The banana industry has been seeing many ups and downs so far this year, and Hugo Castro of GinaFruit does not expect this pattern to change anytime soon. He says: “The hurricanes in Central America at the end of last year greatly reduced the banana supplies coming from Guatemala and Honduras, and this has been putting pressure on the market.”
Pricing changes every week
In addition to the reduced volumes coming out of Guatemala and Central America, Ecuador is currently in the lower end of their high production cycle. “The high demand, combined with the lower than expected volumes, has really pushed up prices. It has been a rollercoaster ride in the markets because there are some who are not willing to pay the high prices. So, they don’t purchase the bananas which reduces the demand and then the prices go down again. As soon as the prices go down, these markets start purchasing again which increases the demand and makes the prices go up again. So, there is no visibility on what will happen in the near future – we are living on a week-to-week and even a day-to-day basis,” Castro explains.
This situation, which is mostly spurred on by the production challenges in Central America, is expected to last throughout the year. “Sources have been saying that it will take at least this whole year for the farms in Honduras and Guatemala to come back to production because of the flooding and all the other problems they are seeing. It takes a lot of time and money to get it all up and running again. Maybe toward the end of the year they’ll be able to start pushing out volumes again but that’s something we can’t predict,” says Castro.
Pandemic challenges continue
In addition to the effects of the hurricanes, the banana industry is still dealing with the challenges from the pandemic as well. “Shipping lines have been increasing their freight rates because of the container shortage,” says Castro. He explains: “The entire logistics chain has been changed due to the pandemic and the freight prices have gone up a lot. In Ecuador, we are at a disadvantage compared with the other major banana producing countries because of our location – we have to pass through the Panama Canal and the entire journey takes longer. While the prices have increased for everyone in the banana “system”, the prices for Ecuador have seen a disproportional increase because of these factors.”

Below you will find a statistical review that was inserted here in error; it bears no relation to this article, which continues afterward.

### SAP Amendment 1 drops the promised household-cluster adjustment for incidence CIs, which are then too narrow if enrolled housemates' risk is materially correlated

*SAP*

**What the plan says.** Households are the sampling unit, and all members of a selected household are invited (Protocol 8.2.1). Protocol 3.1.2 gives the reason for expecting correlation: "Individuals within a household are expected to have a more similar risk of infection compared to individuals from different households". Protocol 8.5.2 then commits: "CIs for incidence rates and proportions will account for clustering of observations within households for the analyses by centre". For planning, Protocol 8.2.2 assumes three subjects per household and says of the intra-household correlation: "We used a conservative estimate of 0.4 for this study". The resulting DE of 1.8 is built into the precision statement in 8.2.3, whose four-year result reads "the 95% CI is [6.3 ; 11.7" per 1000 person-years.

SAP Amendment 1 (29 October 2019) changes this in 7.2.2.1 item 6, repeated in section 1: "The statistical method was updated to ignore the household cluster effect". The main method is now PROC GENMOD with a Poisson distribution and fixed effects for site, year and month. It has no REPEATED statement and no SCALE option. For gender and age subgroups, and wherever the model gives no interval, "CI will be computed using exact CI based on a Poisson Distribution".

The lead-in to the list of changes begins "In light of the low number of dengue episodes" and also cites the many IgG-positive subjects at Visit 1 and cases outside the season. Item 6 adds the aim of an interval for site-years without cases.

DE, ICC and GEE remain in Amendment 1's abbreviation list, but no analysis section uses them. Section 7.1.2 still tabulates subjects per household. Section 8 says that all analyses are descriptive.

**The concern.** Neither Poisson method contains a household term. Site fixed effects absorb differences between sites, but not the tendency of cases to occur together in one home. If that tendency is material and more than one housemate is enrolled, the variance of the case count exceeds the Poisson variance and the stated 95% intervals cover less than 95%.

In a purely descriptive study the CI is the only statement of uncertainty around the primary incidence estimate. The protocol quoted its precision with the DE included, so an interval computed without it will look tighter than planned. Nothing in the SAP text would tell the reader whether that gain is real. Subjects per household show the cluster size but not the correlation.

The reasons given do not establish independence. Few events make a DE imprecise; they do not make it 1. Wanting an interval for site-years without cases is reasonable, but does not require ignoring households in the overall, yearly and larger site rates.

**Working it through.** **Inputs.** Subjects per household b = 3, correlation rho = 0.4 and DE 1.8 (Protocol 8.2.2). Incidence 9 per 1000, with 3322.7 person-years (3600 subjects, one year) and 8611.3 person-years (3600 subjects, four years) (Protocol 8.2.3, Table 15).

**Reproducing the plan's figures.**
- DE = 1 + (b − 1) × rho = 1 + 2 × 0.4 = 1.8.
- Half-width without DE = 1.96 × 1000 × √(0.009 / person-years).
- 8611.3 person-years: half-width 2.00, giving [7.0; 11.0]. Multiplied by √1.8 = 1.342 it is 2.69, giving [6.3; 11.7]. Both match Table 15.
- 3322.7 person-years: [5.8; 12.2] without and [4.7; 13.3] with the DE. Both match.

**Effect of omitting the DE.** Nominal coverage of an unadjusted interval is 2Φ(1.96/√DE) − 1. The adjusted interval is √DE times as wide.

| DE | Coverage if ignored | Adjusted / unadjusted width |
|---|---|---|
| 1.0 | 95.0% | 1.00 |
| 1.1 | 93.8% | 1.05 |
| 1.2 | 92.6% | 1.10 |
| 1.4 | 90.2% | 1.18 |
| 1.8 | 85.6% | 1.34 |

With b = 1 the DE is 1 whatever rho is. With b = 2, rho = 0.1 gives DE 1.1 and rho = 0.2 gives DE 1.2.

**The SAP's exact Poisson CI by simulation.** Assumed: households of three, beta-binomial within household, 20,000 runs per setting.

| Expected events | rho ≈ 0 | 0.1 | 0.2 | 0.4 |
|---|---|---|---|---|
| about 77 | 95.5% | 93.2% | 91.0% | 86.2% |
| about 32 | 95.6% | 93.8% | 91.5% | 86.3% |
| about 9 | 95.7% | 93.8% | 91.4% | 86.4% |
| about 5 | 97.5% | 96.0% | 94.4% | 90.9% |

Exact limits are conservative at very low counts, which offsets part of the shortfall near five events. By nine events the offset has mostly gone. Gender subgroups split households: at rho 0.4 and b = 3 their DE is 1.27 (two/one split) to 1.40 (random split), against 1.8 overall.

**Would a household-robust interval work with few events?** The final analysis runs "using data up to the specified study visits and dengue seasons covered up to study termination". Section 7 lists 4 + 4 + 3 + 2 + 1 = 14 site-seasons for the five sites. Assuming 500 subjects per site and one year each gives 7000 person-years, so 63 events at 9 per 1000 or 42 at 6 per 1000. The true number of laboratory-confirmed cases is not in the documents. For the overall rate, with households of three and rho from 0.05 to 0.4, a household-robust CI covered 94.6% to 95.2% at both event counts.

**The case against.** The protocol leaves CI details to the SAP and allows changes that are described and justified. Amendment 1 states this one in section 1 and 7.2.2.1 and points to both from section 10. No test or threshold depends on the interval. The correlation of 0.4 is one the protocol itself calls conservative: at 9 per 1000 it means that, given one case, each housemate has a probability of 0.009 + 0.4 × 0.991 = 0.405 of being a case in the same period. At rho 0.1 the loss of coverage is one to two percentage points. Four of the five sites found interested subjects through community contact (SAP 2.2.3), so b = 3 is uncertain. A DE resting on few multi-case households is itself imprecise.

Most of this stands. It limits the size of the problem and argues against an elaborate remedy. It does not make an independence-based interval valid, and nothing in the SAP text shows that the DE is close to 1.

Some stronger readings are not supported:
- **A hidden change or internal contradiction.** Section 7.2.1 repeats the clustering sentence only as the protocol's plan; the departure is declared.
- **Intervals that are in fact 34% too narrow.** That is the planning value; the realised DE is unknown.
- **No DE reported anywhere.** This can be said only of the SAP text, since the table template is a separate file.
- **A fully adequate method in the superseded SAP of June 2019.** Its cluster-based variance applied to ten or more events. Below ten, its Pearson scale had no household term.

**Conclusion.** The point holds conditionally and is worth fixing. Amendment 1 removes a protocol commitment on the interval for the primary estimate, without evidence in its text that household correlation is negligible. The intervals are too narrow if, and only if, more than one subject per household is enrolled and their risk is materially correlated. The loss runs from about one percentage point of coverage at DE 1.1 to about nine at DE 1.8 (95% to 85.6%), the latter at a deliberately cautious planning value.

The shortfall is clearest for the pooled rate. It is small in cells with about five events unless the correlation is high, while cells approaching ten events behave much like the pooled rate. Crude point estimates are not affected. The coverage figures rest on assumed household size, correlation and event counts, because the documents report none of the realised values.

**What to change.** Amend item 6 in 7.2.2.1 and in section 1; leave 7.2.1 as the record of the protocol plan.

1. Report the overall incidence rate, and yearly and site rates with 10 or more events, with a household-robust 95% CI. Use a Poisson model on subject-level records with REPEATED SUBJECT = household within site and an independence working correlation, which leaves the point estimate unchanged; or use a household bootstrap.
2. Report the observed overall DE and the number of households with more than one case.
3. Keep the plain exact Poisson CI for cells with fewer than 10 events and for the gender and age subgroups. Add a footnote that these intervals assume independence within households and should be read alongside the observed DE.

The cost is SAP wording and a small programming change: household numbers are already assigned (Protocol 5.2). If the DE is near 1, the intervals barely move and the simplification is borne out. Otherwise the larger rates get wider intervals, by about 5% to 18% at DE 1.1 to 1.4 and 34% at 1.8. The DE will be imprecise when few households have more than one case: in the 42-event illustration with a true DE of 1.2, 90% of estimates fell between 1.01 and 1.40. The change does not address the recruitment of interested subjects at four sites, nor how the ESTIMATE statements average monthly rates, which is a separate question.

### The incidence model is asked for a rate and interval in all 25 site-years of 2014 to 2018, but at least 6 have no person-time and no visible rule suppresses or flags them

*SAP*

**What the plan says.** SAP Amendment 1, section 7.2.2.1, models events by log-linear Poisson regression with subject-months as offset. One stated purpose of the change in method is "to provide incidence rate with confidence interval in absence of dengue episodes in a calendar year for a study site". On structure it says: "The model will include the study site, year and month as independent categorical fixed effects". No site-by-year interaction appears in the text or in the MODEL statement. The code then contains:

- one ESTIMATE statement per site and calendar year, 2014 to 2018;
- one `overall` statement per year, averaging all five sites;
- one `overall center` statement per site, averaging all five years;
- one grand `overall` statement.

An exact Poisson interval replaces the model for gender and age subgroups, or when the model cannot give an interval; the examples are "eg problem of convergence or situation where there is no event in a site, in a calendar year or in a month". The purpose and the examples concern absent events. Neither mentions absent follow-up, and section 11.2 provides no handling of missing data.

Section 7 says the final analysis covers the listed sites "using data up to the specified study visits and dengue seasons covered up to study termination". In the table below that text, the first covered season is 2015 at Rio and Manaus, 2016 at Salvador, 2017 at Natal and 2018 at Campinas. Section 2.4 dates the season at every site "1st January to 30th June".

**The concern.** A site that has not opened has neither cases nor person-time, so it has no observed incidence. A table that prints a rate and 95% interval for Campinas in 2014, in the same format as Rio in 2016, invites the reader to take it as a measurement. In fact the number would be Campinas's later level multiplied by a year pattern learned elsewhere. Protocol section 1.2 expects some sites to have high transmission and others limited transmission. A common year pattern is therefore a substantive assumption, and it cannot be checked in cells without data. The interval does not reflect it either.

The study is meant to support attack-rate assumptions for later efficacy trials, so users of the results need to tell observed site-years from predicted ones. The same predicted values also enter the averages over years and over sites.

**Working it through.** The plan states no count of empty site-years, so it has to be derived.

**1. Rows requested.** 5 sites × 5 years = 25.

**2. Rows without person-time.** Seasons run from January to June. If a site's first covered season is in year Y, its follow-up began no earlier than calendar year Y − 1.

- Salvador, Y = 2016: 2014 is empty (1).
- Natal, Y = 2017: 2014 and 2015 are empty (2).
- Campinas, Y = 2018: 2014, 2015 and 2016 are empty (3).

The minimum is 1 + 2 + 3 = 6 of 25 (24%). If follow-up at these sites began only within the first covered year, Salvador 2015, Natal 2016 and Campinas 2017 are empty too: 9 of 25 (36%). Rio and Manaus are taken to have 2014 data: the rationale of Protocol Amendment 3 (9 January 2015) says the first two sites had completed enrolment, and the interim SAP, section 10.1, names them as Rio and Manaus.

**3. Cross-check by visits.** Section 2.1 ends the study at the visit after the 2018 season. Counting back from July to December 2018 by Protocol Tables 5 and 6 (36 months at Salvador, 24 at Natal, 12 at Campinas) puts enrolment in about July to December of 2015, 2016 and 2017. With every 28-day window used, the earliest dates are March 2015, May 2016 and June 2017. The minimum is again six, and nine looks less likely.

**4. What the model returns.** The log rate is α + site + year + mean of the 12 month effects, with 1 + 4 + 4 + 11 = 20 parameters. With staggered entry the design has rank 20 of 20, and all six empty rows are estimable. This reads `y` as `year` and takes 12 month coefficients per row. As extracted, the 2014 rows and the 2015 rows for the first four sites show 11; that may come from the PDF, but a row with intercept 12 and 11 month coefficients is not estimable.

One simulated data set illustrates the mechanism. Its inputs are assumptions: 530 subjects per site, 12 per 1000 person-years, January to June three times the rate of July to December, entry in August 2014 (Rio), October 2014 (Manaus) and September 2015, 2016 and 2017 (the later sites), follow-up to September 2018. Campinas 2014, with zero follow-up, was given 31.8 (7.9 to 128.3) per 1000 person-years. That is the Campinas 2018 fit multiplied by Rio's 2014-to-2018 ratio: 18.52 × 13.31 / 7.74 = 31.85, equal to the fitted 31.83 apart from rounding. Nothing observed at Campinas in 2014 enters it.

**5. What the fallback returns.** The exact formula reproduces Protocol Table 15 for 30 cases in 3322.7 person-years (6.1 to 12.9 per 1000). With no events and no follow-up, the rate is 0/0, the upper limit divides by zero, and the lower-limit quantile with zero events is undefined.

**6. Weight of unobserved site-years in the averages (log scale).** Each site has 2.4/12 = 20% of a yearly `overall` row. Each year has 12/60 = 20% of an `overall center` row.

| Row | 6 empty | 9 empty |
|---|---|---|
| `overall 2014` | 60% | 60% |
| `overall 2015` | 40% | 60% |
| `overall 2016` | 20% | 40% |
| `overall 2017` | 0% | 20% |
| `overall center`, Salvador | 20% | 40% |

The total price of production has also gone up because of the pandemic, says Castro. “The materials we need to export the bananas have increased in price. Carton boxes, for example, have become more expensive because consumers all over the world are ordering online much more often, which requires a global increase in demand for cardboard to pack these orders. Plastic bags, too, are more expensive now because their production is dependent on the oil prices, which have also increased,” he shares.
Despite these challenges, Ecuador continues to fight to be competitive. “Because our currency is dollarized, our bananas are the most expensive of the total global supply. With the economic crises resulting from the pandemic, this is not a good position to be in. It’s a constant fight to continue to be competitive. We offer great quality, but we need to also be able to compete price-wise,” Castro concludes.
The production coming out of Ecuador will see a peak in April and May, after which the volumes will be lower for a few weeks until week 35 when the normal curve of production returns.
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